Please, Sir! (GB, 1971)

Director: Mark Stuart

Starring: John Alderton, Joan Sanderson, Noel Howlett, Peter Cleall, Richard Davies, Carol Hawkins, Deryck Guyler; many more

Music: Harry Rabinowitz

Cinematography: Wikie Cooper

Story/Screenplay: John Esmonde, Bob Larbey

Bit Parts: Todd Carty (as 'Boy Waiting to be Excused'); Jack Smethurst (as 'Bus Driver') 

In one line: Some East London kids spend two weeks in the country.


Class 5c have been misbehaving. Headmaster Mr Cromwell (Howlett) suggests that a fortnight long trip to the local authority's outdoor education centre in the Kent countryside would be good for morale. Eternal optimist Bernard 'Privet' Hedges agrees to take them. Hedges finds romance and 5c learn self-discipline as they compete with a posh school (who are also sharing the facilities) and others to see who is the best performing school during that week. 5c adopt a gypsy boy called 'Nobbler'.  Some other things happen.


Besides writing Please Sir!, John Esmonde and Bob Larbey wrote Britain's raunchiest, nearest-the-knuckle sitcom, The Good Life and a load of other non-earth shattering sitcoms that were neither offensive (quite a feat in the seventies, believe me) nor particularly memorable.

Please, Sir! was essentially a comic version of To Sir With Love. As has been pointed out many times, many of the pupils in 5c looked like they were in their mid twenties (at least) and like most sitcoms of its era (and indeed any era) laughs were few and far between.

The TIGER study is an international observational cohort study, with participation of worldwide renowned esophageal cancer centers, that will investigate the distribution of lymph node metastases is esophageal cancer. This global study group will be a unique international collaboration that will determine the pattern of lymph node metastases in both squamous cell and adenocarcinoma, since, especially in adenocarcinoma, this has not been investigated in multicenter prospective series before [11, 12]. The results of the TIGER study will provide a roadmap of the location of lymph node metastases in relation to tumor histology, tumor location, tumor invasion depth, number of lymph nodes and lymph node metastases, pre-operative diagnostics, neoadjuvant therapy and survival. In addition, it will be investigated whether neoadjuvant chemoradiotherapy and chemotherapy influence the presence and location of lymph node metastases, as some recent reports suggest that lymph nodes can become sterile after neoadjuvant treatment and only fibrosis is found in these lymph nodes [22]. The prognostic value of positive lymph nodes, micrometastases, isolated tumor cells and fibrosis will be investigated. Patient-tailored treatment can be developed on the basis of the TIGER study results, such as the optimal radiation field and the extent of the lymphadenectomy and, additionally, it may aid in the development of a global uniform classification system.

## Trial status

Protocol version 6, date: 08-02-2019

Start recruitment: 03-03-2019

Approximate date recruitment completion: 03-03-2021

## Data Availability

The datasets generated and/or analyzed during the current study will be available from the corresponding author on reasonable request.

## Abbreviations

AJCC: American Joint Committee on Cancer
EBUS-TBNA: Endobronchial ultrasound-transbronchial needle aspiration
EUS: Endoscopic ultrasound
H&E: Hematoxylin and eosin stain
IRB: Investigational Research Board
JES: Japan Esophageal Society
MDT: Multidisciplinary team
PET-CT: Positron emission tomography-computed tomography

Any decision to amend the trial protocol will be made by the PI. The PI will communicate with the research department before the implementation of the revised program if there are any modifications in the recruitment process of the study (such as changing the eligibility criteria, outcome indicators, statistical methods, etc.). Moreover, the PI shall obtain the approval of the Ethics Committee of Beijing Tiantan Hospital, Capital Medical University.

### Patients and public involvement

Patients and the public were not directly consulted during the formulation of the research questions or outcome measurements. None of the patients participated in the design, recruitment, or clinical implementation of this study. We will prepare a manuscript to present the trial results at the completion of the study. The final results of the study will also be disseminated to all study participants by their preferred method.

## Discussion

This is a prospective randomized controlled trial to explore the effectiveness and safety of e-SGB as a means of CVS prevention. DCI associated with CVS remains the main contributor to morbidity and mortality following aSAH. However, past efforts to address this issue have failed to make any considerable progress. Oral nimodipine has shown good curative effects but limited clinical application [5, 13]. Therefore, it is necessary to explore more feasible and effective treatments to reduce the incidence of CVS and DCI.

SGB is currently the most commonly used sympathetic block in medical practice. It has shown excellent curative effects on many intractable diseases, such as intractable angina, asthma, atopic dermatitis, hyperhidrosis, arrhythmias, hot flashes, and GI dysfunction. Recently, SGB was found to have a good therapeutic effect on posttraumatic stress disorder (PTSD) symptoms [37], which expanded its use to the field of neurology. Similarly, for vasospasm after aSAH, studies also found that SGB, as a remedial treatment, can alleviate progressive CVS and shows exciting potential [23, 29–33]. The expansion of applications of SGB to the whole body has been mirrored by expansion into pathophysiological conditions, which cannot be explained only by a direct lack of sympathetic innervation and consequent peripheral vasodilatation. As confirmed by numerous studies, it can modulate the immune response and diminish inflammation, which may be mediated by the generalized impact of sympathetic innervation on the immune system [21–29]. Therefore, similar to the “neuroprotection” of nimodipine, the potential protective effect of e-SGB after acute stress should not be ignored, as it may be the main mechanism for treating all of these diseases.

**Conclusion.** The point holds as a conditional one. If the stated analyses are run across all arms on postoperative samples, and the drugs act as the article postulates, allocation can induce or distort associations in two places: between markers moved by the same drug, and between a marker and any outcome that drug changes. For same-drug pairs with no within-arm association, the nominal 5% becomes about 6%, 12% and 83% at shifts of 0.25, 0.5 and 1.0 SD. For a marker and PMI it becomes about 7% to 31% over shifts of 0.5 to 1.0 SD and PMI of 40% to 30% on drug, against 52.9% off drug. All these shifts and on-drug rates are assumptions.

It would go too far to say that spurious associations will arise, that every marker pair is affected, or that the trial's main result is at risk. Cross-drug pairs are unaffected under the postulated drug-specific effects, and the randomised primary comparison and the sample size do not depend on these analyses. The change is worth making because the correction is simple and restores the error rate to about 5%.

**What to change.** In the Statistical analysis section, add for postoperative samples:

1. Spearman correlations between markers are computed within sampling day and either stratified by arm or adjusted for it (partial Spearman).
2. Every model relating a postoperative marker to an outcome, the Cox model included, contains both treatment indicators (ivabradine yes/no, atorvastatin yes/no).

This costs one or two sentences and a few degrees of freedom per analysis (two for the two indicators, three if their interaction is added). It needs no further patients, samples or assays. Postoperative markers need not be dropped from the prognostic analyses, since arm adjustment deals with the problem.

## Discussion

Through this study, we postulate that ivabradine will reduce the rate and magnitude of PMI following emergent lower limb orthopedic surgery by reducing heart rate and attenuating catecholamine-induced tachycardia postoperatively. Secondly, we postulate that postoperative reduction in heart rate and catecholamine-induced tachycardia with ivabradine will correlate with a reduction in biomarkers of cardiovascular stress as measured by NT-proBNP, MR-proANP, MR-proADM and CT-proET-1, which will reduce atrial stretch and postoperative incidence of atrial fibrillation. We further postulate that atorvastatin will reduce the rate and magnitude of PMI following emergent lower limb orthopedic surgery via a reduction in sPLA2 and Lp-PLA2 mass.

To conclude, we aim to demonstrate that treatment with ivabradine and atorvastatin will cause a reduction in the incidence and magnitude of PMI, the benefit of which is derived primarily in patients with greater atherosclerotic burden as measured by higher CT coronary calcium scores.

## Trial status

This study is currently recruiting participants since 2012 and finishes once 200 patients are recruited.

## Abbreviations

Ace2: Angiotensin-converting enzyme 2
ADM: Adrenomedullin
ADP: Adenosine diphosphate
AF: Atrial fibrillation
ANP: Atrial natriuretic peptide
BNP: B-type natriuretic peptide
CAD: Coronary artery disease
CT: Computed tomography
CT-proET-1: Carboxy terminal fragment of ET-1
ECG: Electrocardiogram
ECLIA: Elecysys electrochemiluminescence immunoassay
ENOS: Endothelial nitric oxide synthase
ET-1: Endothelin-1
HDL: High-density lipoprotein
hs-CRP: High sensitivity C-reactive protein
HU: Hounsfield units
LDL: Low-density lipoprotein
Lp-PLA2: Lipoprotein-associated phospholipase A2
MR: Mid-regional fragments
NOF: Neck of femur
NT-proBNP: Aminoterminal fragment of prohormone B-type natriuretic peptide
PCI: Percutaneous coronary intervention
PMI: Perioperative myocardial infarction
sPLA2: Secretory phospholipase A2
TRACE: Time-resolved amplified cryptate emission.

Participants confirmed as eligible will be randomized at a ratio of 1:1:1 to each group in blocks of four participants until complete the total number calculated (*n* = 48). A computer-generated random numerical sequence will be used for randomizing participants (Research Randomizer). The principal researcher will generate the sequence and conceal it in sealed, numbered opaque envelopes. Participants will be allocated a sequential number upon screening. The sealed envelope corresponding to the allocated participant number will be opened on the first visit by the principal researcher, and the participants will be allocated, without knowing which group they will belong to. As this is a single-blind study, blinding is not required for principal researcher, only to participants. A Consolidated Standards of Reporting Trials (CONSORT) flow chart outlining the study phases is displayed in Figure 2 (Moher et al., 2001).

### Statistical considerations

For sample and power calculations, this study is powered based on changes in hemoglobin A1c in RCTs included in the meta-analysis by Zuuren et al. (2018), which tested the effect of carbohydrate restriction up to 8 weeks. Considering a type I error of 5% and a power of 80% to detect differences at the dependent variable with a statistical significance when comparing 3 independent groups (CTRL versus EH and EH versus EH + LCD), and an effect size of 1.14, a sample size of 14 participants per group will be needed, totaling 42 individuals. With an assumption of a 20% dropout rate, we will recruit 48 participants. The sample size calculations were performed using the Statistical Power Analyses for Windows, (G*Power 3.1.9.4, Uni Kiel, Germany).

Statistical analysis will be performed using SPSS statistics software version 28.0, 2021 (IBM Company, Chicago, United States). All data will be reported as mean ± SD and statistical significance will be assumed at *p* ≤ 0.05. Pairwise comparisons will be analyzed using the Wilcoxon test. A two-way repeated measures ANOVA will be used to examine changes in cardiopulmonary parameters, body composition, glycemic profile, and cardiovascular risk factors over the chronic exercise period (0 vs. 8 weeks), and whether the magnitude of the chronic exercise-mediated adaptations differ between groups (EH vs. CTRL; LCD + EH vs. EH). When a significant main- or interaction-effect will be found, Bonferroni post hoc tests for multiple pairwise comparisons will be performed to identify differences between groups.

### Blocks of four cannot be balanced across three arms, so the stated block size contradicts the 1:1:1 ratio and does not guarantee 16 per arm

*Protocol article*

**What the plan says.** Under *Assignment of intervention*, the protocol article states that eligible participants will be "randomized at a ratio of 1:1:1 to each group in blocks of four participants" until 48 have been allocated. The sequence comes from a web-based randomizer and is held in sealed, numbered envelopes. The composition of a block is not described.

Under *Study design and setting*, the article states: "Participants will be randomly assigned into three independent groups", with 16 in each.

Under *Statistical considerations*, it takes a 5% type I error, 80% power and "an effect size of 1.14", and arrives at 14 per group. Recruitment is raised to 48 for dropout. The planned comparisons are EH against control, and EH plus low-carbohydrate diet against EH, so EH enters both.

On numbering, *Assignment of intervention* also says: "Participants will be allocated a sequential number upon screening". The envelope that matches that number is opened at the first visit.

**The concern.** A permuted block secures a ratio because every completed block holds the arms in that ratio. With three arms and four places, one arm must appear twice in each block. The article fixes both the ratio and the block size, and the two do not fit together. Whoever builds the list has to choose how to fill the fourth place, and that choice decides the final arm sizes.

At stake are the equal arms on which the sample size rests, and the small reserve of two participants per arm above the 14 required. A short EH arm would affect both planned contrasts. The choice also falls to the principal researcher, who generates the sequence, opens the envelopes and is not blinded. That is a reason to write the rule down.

At one stage, John Alderton was Britain's biggest TV star, but then he just seemed to fade from view as his wife Pauline Collins's star began its ascendancy. Alderton was a fine, light comedy actor in the Hugh Grant mould, and in Please, Sir! the movie, he cops off  with air hostess Penny Wheeler (Jill Kerman - aka Maggie Dunlop, one of Ken Barlow's many conquests) and uses his PC skills to inveigle himself into the local Romany community: "I come in peace; can I speak to your head chieftain." 

The plot, as such, is nicked from Carry on Sergeant. After a poor early performance at the outdoor ed. camp, 5c mix self-discipline with naughty sabotaging pranks to earn maximum points for the the Best School of the Fortnight Award. (Something like that, anyway).

Richard Davies plays curmudgeonly Welsh teacher Mr Price as only he knows how, and Joan Sanderson plays a Joan Sanderson-type role as the strict but caring Doris Ewell. Sanderson will always be remembered for the greatest guest performance on Fawlty Towers.

There's a weird sub-plot concerning low IQ but vaguely spiritual pupil Dennis Dunstable evading his abusive alcoholic father (a typically strange and unsettling performance from the strange and unsettling, Michael Elphick-alike actor Peter Bayliss), and there's an equally weird 'adoption' theme involving local gypsy boy 'Nobbler'.

Overall, though, it's undemanding but thankfully, inoffensive fare.

The 'situation' of this comedy film (the countryside - miles from anywhere) precludes the usual comedy dynamics of the series, but it's fondly remembered by those of a certain age and it will almost certainly be shown in the early hours of Christmas morning by BBC programme planners who've forgotten or remembered that they've scheduled this film on this day and this time for five of the last ten years.

On a more serious note, it was sad to see that several of the actors who played 'the kids' had died, unheralded over the past decade or so. I was only aware that Liz Gebhardt who played the drippy, religious Maureen had died when I was researching this page. I remember seeing her giving a fine performance in a long forgotten play at the Liverpool Playhouse. Malcolm McPhee who played the vaguely 'Mod' Craven died in the early nineties and Peter Denyer who played Dennis Dunstable died a few years ago.

Of the staff, only Alderton is 'still with us'. Mind you, if Eric Chitty (who played mild-mannered Mr Smith) were still alive, he'd be 132 by my reckoning.

So it's probably for the best that he's no longer 'with us'.

(SV 2012)